This 2021, the number of choices for sustainable fashion is on the rise. Incorporating trendy sustainable pieces into our wardrobes has never been easier! While many small businesses are entering the market space with innovative items made from fully sustainable materials and recycled fibers, others are paying homage to our inner thrift queens and upcycling pros. 

Salvage Apparel Co., founded by the fashion designer and merchandising duo Emily and Megan, is doing just this and more. An online shop-turned storefront based in Columbus, OH, the brand is inspiring new life into thrifted fashion to create one of a kind pieces that add a modern flare to aged items.

In 2012, the Environmental Protection Agency (EPA) estimated that nearly 84% of unwanted clothes in America meet their fate in landfills. A large portion of these clothes are made up of unwanted or unsellable donations from thrift stores or second-hand merchants. Only a fraction of what is donated to thrift stores is usable for resale and this contributes to our massive amounts of textile waste. 

While companies that make new clothing from sustainable materials are using fewer resources in production and are preventing future waste with biodegradable materials, there is still the major issue of the massive surplus of clothing that has already been generated by fast fashion. 

Shopping new pieces from huge retailers that are mechanically churning out clothes every month is becoming less likeable as the seriousness of our waste issues becomes more widely known. Everyone from fashion enthusiasts to everyday shoppers have started turning away from fast fashion habits by thrifting and buying secondhand.

As longtime thrifters ourselves, the Zoe Elle Collective knows that we can either get lucky and find exactly what they are looking for in size and style, or, more often, we find an item that could use some work before it’s wearable. For those skilled with a sewing machine, almost-perfect thrift finds might be an easy fix. But not all are sewing pros, let alone own have the materials needed to make our ideal fashion item come to life. In these cases, Salvage Apparel Co. does the hard work for us. Salvage Apparel is working to alleviate our clothing waste problem by utilizing the pool of fabrics and materials already in existence by making old items new again.

The amount of thought and preparation that goes into the process at Salvage is remarkable. In a interview with the founders themselves, co-founder Emily shared the brand’s process. Least to say, we’re inspired on a spiritual level.

For Salvage Apparel, it all starts with a theme that is conceptualized and takes shape with colors, styles, or patterns. The creatives then consciously select what items to thrift in order to fit the theme and minimize any space for materials they won’t end up using. They are also very particular when it comes to alterations. Salvage Apparel prefers to keep the integrity of the garment instead of merely cutting and sewing for the sake of upcycling. What impressed us the most was the length these creators are going to minimize the waste they generate. We adore that they make scrunchies out of fabric scraps to use every last piece of fabric they can. What an innovative solution that is functional and creative!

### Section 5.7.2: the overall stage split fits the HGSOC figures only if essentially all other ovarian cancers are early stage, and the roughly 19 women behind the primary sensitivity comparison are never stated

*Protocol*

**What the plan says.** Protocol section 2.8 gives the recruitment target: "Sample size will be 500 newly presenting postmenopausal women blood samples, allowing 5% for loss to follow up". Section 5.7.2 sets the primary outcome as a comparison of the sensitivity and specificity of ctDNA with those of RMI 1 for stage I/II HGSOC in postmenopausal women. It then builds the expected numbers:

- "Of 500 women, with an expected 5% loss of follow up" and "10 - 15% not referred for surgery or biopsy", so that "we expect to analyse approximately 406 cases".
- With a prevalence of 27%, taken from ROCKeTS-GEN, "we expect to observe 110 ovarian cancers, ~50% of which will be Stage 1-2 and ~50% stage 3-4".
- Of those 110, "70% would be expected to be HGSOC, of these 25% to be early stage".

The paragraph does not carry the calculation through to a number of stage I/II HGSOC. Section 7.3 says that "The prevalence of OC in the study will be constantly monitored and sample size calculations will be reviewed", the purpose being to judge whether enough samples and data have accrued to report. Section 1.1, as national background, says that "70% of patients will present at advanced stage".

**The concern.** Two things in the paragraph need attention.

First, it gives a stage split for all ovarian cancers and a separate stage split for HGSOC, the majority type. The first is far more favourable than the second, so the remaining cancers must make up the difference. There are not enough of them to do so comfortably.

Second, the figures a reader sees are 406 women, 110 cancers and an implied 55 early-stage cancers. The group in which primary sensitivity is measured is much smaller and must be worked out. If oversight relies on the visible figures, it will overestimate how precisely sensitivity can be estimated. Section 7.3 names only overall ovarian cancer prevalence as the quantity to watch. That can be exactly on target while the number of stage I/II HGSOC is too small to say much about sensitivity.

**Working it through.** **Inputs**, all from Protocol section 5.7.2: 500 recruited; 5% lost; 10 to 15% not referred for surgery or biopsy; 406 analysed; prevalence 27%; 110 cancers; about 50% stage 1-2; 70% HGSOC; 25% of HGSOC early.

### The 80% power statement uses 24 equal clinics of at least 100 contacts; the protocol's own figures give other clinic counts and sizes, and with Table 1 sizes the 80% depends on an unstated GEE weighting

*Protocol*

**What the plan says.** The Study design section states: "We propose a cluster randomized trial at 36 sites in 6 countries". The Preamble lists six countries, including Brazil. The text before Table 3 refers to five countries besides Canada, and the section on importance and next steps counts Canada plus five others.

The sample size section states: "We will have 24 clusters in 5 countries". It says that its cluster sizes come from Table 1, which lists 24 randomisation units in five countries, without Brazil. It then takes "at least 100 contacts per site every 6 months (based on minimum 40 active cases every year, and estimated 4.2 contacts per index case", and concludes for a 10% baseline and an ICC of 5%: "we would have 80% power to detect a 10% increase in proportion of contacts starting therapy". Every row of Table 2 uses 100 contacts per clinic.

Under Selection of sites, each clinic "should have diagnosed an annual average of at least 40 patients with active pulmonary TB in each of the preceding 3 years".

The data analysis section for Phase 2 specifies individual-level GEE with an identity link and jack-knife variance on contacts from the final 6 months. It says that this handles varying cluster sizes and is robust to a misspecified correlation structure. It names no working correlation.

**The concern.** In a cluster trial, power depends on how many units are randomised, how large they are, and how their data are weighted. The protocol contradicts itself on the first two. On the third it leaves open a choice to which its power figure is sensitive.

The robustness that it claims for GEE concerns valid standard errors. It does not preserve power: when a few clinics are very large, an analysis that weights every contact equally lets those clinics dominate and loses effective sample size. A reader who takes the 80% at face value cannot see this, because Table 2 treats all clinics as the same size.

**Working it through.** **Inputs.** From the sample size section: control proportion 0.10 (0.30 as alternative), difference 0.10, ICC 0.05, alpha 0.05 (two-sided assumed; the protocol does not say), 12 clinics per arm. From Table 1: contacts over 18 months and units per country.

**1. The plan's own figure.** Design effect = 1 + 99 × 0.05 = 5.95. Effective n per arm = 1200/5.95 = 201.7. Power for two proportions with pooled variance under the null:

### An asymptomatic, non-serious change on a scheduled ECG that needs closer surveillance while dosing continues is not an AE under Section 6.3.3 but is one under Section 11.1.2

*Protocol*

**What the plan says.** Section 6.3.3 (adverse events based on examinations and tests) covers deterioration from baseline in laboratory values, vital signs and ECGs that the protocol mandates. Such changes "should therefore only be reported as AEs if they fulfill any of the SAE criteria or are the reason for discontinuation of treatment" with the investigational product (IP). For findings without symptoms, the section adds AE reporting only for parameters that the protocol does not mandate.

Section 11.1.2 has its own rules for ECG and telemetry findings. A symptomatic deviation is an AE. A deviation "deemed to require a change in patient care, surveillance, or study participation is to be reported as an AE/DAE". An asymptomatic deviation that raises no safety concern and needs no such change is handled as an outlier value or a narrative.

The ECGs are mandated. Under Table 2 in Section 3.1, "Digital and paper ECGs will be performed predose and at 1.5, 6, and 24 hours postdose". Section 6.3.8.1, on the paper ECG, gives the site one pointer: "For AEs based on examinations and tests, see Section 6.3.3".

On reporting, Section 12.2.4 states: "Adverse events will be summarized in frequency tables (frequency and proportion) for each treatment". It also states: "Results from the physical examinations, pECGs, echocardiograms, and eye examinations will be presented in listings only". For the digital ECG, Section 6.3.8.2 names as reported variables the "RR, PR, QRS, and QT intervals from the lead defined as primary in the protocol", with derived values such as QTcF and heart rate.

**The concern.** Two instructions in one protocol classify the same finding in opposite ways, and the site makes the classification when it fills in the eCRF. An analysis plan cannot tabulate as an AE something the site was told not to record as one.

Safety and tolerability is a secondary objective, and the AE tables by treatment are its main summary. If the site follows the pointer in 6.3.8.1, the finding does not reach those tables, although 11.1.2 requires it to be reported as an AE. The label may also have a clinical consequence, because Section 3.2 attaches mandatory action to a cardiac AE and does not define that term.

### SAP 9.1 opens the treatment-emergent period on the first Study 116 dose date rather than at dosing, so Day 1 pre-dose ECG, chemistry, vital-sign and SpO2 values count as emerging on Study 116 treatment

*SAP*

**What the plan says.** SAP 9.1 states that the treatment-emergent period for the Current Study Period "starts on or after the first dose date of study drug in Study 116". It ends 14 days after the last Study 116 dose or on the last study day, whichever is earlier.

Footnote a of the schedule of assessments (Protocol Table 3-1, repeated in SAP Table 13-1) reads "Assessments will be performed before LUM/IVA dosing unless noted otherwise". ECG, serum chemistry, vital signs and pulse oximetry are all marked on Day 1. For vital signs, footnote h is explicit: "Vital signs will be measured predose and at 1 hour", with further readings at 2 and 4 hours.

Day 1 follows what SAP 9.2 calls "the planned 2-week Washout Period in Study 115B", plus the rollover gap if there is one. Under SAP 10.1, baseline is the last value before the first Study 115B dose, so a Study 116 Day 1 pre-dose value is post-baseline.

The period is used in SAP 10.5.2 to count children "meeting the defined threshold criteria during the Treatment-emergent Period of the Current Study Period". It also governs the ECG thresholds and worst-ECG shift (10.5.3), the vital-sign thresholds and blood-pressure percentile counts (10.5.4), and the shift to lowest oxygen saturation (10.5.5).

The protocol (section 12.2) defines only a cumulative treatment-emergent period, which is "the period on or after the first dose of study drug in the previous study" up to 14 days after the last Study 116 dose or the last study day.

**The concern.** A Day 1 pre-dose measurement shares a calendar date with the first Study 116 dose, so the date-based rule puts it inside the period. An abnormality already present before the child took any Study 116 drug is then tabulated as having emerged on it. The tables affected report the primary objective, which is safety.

As consumers, it’s important that we start becoming more responsible and conscious about the amount of waste generated from our own closets, because everything adds up. Realistically considering how long we intend to wear what we buy and choosing options that will last us longer than a few seasons are some ways we can be more conscious. Being aware of the ethical and environmental impacts of the brands we wear is equally important to changing our waste habits. Shopping a brand like Salvage Apparel that gives us the new, trendy items we crave through thrifting might be a perfect middle ground for sustainable fashion newbies to try.

While retail giants are taking notice of sustainability trends and trying to capitalize, they rarely shift from their business models of offering low-cost appeal through unethical labor and material sourcing. Salvage co-founder Megan believes federal regulation is necessary for sustainability to become the norm, but while we are still navigating the political process of ethical and environmentally-friendly fashion production, Megan reiterates that consumers both have the power and responsibility to shape what fashion will look like moving forward.

Brands like Salvage Apparel Co. are helping to banish the stigma of second-hand clothing by proving second-hand items can become something unique that fit the popular styles and trend of today. If you’ve dreamed of thrifting and upcycling your fashion finds but were too hesitant or fearful of the process and end results, Salvage might just be your dream come true. Along with their main collection pieces, they feature a custom order option, where they’ll develop upcycled fashion just for you.

Despite being new to the sustainable fashion community having emerged just last summer in August 2020, Salvage Apparel has already accomplished so much in the space. We’re excited for the strides Salvage will make in 2021 and the new pieces they will curate as they continue to grow and experiment with new fabrics and different techniques.

Shop Salvage Apparel Co. on their website or visit their new storefront in the Columbus, Ohio, area.